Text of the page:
At 6 o’clock on the evening of Friday October 28th 1927, Pat Rua O’Reilly put to sea in his canvas covered curragh. The boys were heading out to catch some mackerel and Pat was not going to miss out. The day had been stormy but now the winds were quiet and the ocean calm. Pat’s brothers Teddy and Sean were in another curragh. There were thirty men in total. An hour or so after they set off, the winds began to pick up. Some of the older fishermen began to feel uneasy and turned for home, Pat amongst them. At 7:30pm, the hurricane struck. “It came like a shot out of a gun”, says Pat, “and I am the only man still alive who came back that night”. The storm devastated the west coast of Ireland. Forty five fishermen lost their lives – including ten of Pat Rua’s men. Sean’s body was found next day. Teddy’s came in the day after. “They were all young men”, says Pat. “Sean was 22 and Teddy was 14”.
‘The Drowning’, as it became known, marked the end of an era for the two islands of Inishkea where the unfortunate men came from. They lie just off County Mayo’s Mullet Peninsula. Monks had occupied both islands in Christian times. Both his mother and father were islanders – his father from the north island and his mother from the south. “The Reillys came from Cavan”, says Pat, “so God knows why they were in Inishkea!” His mother’s family were easier to explain. “My grandfather was an O’Donnell from Galway. He came down fishing with a crowd and met a girl and married her and he stayed on after”.
The Reillys were one of six families who lived on the south island, each one in a stone cottage. Pat was born there on 22nd August 1907. When we met, he was just a few months shy of his 99th birthday. “The island was a nice place to live”, he recalled. “We had lots of holiday makers then”. Pat started fishing when he was 12 – “and I was fishing all my life since”. The community spoke Irish. They kept chickens and grew potatoes, cabbage and turnips. They had little need for money save to buy flour, sugar and tea. They hurled using sea-rods and Pat remembers playing a football match against the Belmullet boys - and beating them! There was a small pub on the north island and a shebeen on the south. “A priest used to come out twice a year and stay in our house”. Otherwise the islanders dutifully said the Rosary by themselves every Sunday.
As neighbouring islands are wont to do, so the two islands took opposing sides during the Irish Civil War. “The south went Fiana Gael and the North went Fina Fail”, says Pat with a smile. “We’d throw stones across and we had guns on each other but we were alright after that. We’d have a dance on one island the one night and the next Sunday we’d all be over on the other”.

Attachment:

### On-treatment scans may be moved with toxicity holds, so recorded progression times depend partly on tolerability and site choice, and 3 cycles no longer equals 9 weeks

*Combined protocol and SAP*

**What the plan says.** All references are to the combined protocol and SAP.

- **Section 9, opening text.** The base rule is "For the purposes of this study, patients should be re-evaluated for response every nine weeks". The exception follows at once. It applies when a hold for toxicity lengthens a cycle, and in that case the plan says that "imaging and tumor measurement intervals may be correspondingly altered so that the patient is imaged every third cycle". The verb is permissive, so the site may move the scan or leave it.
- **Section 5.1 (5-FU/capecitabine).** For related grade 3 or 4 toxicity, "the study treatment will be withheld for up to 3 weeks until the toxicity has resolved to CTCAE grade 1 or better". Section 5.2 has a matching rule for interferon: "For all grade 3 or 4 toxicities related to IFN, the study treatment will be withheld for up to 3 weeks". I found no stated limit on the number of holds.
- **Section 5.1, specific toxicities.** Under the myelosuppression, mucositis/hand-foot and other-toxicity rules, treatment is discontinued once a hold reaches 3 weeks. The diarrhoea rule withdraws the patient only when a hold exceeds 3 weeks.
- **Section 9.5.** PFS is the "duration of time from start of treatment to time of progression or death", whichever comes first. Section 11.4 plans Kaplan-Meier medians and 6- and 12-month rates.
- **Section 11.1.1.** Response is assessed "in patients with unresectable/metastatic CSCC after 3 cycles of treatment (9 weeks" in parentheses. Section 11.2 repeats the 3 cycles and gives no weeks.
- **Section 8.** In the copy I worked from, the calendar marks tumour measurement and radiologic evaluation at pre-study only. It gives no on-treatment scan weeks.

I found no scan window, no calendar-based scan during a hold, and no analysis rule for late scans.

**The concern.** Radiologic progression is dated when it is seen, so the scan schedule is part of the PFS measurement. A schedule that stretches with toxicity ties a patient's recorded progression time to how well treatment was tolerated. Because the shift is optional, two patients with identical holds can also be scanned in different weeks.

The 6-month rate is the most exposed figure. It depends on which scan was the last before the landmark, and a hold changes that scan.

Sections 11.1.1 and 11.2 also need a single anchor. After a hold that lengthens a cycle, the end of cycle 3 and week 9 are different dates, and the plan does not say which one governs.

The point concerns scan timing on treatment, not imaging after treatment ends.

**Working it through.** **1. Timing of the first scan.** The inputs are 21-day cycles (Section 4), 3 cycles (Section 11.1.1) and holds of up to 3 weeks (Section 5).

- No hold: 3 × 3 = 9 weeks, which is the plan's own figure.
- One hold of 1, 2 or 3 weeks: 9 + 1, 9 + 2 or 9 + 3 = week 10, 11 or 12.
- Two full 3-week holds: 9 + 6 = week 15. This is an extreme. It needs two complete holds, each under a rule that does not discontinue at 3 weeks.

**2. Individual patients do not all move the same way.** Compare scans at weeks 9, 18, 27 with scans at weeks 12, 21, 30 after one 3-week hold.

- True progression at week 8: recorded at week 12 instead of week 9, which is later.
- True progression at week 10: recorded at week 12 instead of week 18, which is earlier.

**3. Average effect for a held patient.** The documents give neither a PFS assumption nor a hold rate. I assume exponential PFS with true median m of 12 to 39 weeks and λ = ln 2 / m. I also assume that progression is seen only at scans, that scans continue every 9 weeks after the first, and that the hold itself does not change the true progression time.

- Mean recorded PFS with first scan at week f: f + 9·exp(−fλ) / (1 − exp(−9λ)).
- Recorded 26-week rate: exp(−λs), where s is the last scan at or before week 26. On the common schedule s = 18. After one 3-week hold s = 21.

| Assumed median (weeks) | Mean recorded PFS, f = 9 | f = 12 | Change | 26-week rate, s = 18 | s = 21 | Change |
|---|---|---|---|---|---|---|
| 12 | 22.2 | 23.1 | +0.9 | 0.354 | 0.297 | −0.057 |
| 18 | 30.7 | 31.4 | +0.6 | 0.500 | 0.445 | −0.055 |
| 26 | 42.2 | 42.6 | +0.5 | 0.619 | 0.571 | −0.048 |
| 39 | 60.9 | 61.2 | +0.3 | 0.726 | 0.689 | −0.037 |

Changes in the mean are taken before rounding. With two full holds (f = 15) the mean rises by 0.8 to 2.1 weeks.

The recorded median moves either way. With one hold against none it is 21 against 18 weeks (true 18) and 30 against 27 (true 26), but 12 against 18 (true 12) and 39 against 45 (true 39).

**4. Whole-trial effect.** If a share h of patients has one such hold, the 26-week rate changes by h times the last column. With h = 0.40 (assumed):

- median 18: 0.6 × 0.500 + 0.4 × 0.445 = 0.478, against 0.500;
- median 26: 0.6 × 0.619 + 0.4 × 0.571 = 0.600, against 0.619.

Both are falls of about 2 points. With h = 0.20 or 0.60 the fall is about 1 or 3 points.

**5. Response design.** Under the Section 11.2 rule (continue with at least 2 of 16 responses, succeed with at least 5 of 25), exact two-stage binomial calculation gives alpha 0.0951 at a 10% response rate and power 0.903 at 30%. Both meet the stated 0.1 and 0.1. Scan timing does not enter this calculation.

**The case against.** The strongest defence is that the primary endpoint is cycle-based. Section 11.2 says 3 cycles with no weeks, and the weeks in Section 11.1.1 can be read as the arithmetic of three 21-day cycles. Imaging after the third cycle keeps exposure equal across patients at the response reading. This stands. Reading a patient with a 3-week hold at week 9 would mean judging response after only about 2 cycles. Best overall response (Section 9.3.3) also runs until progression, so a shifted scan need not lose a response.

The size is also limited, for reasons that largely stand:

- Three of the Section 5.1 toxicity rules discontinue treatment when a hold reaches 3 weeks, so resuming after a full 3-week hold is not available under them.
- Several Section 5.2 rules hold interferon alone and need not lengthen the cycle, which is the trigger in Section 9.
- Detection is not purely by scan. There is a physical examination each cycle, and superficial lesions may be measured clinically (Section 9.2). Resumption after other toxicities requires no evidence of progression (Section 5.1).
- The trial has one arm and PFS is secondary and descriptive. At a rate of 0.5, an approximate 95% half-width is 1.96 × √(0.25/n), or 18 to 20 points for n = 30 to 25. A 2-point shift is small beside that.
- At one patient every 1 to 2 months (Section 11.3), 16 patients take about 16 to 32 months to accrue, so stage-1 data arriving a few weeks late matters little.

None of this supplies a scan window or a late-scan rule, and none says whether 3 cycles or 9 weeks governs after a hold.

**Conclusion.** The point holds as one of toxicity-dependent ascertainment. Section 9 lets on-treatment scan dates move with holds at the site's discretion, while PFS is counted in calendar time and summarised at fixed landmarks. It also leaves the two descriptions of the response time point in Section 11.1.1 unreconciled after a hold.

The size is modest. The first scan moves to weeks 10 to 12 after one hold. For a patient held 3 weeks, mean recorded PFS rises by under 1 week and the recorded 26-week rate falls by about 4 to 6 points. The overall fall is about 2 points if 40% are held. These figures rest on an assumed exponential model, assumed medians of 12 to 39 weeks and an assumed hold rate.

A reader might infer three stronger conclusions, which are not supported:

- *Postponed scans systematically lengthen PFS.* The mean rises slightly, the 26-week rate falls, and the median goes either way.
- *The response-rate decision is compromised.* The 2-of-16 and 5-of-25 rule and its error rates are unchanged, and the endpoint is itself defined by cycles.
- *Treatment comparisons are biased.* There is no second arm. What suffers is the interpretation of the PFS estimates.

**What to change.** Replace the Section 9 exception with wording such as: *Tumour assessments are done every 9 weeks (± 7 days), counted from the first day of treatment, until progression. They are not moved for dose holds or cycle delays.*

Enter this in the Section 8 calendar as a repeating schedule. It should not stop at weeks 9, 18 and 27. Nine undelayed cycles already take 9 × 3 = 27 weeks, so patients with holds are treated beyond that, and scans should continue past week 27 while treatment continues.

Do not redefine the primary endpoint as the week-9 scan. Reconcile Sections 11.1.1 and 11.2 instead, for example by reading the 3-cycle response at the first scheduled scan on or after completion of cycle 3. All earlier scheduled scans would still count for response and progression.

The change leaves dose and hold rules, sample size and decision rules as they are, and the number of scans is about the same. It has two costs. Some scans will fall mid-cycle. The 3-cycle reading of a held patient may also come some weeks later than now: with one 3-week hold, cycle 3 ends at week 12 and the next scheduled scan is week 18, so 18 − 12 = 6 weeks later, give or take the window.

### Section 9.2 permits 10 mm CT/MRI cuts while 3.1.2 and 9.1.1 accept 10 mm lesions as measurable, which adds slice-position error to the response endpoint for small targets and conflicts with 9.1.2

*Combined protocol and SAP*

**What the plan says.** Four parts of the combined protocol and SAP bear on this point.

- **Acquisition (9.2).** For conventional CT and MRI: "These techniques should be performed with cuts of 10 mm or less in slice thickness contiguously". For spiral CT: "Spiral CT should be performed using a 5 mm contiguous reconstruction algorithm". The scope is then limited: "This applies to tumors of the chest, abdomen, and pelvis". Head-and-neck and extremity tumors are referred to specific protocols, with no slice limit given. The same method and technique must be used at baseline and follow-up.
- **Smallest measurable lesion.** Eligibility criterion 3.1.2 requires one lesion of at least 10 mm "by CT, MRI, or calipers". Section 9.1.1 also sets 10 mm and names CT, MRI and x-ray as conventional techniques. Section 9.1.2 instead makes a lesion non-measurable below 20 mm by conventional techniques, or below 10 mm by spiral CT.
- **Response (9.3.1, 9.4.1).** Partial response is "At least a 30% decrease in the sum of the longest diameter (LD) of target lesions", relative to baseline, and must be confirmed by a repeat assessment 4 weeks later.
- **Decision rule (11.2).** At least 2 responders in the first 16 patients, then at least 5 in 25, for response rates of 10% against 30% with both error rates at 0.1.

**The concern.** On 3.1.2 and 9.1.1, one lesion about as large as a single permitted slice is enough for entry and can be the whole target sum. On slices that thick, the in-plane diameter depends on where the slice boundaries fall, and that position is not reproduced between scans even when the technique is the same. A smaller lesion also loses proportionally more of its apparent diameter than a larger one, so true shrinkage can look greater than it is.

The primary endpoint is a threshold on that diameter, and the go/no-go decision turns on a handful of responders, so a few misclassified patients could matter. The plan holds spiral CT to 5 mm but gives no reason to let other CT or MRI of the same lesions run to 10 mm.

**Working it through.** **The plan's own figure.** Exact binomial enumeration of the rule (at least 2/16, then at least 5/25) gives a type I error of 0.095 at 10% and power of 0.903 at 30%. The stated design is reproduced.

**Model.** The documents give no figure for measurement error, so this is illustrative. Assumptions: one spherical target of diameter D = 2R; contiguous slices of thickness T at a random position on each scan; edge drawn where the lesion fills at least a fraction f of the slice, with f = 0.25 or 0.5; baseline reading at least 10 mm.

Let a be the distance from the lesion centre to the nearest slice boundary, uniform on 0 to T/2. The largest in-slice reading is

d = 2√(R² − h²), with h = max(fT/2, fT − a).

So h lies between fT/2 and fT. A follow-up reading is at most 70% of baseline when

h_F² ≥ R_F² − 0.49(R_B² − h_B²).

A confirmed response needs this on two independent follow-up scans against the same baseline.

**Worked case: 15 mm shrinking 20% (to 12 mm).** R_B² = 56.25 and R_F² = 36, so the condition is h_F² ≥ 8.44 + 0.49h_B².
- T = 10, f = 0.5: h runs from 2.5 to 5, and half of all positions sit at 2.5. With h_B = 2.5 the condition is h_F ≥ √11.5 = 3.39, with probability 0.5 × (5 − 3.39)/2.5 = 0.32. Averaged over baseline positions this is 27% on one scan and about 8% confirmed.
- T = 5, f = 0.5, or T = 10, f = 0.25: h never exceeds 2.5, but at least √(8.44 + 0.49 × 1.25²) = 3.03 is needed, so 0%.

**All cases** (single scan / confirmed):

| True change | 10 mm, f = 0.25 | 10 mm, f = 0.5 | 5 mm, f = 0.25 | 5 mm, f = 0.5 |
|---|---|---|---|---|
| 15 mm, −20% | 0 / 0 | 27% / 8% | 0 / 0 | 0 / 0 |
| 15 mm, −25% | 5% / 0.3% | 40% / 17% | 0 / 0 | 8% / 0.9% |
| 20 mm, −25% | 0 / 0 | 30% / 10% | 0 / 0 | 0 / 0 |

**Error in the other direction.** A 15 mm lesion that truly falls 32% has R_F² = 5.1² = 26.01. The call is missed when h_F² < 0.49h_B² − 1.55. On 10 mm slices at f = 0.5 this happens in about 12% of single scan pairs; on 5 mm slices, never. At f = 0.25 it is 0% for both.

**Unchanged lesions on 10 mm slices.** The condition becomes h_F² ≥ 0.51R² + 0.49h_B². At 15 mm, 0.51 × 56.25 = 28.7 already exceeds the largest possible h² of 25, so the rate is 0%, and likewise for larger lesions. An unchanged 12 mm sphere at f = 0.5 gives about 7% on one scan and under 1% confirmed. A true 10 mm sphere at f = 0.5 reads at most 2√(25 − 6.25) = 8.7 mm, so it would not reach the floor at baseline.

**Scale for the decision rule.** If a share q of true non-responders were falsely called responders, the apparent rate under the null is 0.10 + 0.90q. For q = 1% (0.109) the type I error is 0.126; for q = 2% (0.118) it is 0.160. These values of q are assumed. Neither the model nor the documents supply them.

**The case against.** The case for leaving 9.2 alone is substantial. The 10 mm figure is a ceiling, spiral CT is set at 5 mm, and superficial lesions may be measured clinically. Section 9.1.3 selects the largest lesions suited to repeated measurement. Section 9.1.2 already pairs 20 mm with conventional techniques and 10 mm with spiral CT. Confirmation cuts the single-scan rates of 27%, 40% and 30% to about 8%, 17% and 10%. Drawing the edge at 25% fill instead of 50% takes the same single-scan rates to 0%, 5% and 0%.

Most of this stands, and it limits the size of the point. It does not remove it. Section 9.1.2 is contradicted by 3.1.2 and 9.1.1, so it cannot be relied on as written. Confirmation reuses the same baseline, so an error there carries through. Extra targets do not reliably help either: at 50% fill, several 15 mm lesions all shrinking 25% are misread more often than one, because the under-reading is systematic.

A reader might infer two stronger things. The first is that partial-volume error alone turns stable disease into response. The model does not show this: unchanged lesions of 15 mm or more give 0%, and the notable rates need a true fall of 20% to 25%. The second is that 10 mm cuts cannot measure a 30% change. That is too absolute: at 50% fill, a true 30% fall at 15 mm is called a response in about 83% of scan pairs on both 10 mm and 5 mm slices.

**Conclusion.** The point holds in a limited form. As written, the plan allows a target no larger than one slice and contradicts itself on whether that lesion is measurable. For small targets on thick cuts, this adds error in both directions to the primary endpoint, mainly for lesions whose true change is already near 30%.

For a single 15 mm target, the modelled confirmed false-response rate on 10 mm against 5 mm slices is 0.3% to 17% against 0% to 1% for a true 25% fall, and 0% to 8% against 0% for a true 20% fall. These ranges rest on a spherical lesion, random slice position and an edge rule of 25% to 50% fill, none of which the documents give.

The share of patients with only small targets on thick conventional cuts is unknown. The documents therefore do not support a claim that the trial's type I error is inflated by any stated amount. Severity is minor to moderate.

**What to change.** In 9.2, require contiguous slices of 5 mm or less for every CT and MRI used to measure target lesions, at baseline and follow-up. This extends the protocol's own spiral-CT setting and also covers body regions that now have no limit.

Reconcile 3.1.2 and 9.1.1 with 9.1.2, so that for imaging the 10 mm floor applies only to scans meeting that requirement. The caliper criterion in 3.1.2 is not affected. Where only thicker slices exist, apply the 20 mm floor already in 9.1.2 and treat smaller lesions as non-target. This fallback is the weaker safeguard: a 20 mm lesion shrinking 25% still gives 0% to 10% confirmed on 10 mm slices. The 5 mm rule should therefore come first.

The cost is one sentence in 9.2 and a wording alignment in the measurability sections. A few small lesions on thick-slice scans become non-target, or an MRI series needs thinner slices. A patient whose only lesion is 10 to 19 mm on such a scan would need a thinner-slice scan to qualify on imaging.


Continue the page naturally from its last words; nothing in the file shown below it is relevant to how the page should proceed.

After ‘The Drowning’, the shattered community began to seek land on the mainland. “We had to leave”, said Pat, who was 21 at the time. “The land was against us. There was too much seaweed on it”. The Land Commission responded by settling them on small holdings with new houses adjacent to their old fishing grounds. They were also allowed to retain their houses and lands on the islands. Most were settled at Glosh on the coast of Blacksod Bay. In 1933, Pat and his younger brother Willie were relcoated to Glenlara at the very tip of Erris Head. This is where the two brothers now live today, their handsome houses separated by a small field.
The landscape of Erris is bleak and confounding. Even the rivers have sunk into the bog. It’s the sort of place where you’d want to like your neighbours. But the Reilly brothers seem to enjoy living there. Pat did a stint of coast-watching in Howth during the war. “Keeping an eye on things!”, says he. But he preferred the west coast to the east. Eight years Pat’s junior, Willie is a tall man with a booming voice who likes to read. He was too young to be out on the night of ‘The Drowning’. But he says Erris is not a whole lot different to Inishkea. “We had to learn English, but we picked it up not too bad anyhow”.
Two years after he settled in Glenlara, Pat married Mary Macandra, from Knockshambo outside Belmullet. They were together almost 70 years before Mary passed away at the age of 90 in June 2005. “She was a great woman”, says Pat. They had twelve children – eight sons and four daughters. They are scattered from the hills of Donegal to the coast of Australia. The girls are all nurses. “One of my lads is dead”, he says. “John-Joe – he died in England, killed himself with drink”. Pat says he was a drinker in his youth but took the pledge over fifty years ago. “I never got a penny of dole or nothing”, he explains. “So you needed your wits to raise a big family”.
Pat shows me a photograph of a family reunion where he sits like Queen Victoria amid a tribe of his sixty grandchildren, twenty great-greats and four great-great-greats.
Willie is not far behind. In 1944, he married a girl called Marianne Lavelle thirteen years his junior. She too was born on the islands. Their five boys and three girls already account for twenty grandchildren although Maryann sadly passed away in January 2006.
The Reilly blood is clearly a virulent solution. Willie is 92 and reads without glasses. Pat is 98 and still knows how to wink. A sister who went to America in 1928 will turns 103 over Christmas 2006.
Today the Inishkea islands are home to sheep, cattle, seals and Ireland’s largest population of barnacle geese. Its weather station served a useful role in advising the Allies of weather conditions in World War Two. The Reillys still own land out there and Pat’s son brings sheep out on a boat. A neighbour, whose father also left the island in the 1930s, tells us the brothers are the only men alive who really remember what the islands were like. “They might be still out there but for ‘The Drowning’”, he says